Aug 27

Legal Considerations for Military Leaders in Transition

Cal Lederer Senior military leaders have many issues to address as they prepare to transition from military service. Not the least of these include the legal aspects that must be carefully considered.

I asked Cal Lederer, a senior federal sector attorney who also served on active duty, for his thoughts on this issue.  (Please note that Mr. Lederer’s comments do not represent the views of any government agency and should not be considered legal advice.)

VSB: Recognizing that each case is different, what are some of the general legal considerations senior military leaders should consider before, during and after they leave military service?

Lederer: Senior leaders are regularly reminded about the Standards of Ethical Conduct for Employees of the Executive Branch and may become accustomed to frequently recurring circumstances that raise ethical issues. Transition introduces a number of new rules and senior leaders have to pay scrupulous attention to them during the job search and after departure because violations can result in investigations and notoriety, and some can result in criminal liability. Most of the rules that apply to looking for work are in 5 C.F.R. Part 2635, Subpart F (accessible at www.usoge.gov) which is readable and provides helpful examples. The post-employment rules are in 5 C.F.R. Part 2641 and, among other issues, address:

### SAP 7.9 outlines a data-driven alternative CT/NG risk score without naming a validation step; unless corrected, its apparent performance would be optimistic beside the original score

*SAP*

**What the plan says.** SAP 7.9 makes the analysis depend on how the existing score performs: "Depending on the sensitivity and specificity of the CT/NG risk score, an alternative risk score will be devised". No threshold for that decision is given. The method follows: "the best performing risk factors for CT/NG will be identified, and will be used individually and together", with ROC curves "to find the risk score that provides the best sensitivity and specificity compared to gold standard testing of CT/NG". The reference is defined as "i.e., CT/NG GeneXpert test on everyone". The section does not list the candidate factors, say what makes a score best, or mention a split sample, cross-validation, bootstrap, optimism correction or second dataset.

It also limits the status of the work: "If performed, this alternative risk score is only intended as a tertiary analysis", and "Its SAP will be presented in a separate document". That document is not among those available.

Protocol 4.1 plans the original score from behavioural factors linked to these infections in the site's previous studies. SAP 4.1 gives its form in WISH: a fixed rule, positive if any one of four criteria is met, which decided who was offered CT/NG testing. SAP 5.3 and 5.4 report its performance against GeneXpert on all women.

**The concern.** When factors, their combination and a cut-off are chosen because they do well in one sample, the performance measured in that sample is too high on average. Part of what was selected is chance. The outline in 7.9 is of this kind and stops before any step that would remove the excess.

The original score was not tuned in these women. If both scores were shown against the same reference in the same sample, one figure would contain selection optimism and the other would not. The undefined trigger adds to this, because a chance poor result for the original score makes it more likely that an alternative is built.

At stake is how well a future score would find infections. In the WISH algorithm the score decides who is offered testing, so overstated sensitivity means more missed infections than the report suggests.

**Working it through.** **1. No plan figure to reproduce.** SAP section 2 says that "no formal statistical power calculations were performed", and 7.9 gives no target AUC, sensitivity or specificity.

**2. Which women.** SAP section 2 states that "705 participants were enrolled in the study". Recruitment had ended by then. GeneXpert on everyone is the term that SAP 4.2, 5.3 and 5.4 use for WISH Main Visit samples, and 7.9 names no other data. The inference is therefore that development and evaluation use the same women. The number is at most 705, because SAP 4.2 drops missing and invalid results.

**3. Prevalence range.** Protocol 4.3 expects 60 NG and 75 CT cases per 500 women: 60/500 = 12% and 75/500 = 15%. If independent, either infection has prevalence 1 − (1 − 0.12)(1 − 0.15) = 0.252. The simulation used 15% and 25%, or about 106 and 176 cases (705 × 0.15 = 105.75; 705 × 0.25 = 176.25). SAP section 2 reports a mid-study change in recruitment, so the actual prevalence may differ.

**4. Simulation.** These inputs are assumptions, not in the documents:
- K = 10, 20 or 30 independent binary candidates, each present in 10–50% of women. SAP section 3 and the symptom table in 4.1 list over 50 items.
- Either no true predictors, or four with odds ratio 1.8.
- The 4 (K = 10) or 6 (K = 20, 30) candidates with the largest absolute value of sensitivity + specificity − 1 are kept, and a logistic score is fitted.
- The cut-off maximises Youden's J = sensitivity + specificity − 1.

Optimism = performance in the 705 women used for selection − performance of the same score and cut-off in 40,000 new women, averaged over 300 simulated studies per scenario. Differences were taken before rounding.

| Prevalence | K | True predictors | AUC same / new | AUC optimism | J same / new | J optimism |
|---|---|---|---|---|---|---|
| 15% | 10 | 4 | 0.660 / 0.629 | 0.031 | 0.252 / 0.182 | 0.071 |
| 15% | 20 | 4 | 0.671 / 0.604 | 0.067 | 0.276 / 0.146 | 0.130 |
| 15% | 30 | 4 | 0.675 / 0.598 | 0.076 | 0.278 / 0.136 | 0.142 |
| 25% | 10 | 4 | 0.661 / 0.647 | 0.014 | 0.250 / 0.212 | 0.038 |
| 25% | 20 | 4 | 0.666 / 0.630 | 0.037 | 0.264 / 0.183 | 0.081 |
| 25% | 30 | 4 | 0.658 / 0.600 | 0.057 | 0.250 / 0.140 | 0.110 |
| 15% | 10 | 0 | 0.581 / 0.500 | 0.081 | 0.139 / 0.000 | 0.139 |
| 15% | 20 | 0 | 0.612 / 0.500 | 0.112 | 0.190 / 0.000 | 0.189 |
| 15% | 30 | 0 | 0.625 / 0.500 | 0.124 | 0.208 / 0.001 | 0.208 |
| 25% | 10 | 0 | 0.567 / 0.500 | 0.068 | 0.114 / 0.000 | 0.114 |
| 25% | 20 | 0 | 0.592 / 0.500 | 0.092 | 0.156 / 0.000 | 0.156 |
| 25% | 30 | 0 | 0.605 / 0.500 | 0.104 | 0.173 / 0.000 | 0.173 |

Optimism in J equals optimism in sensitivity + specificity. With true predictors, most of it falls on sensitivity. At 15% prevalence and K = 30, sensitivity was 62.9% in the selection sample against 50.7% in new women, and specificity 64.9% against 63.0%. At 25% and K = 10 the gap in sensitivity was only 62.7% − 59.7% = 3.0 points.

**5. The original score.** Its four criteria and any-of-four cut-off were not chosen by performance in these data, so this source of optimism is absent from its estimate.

• the one-year cooling off period that prevents most senior leaders from communicating to or appearing before the agency;
  • the two-year ban on representation in connection with a particular matter involving specific parties which was pending under the leader’s official responsibility, and;
  • a lifetime ban on switching sides in particular matters in which the officer personally and substantially participated.

Every agency has ethics attorneys who will provide briefings on ethical implications of post-government service. Often, these attorneys make themselves available after separation to address questions that may arise; senior officers should not hesitate to take advantage of this service.

VSB: At what point, from a strictly legal perspective, may senior military leaders still on active duty begin to have informal conversations with prospective civilian employers, assuming the employers are not currently conducting business with the individual’s military service?

Lederer: Basic obligations of public service are:

  1. not engaging in activities, including seeking or negotiating for employment, that conflict with official duties and responsibilities and:
  2. avoiding any actions creating the appearance of violating the law or ethical standards.

A flag or general officer can talk with any potential non-federal employer before leaving federal service but seeking or negotiating for employment before the retirement date triggers reporting requirements and generally requires disqualification from duties affecting potential employers.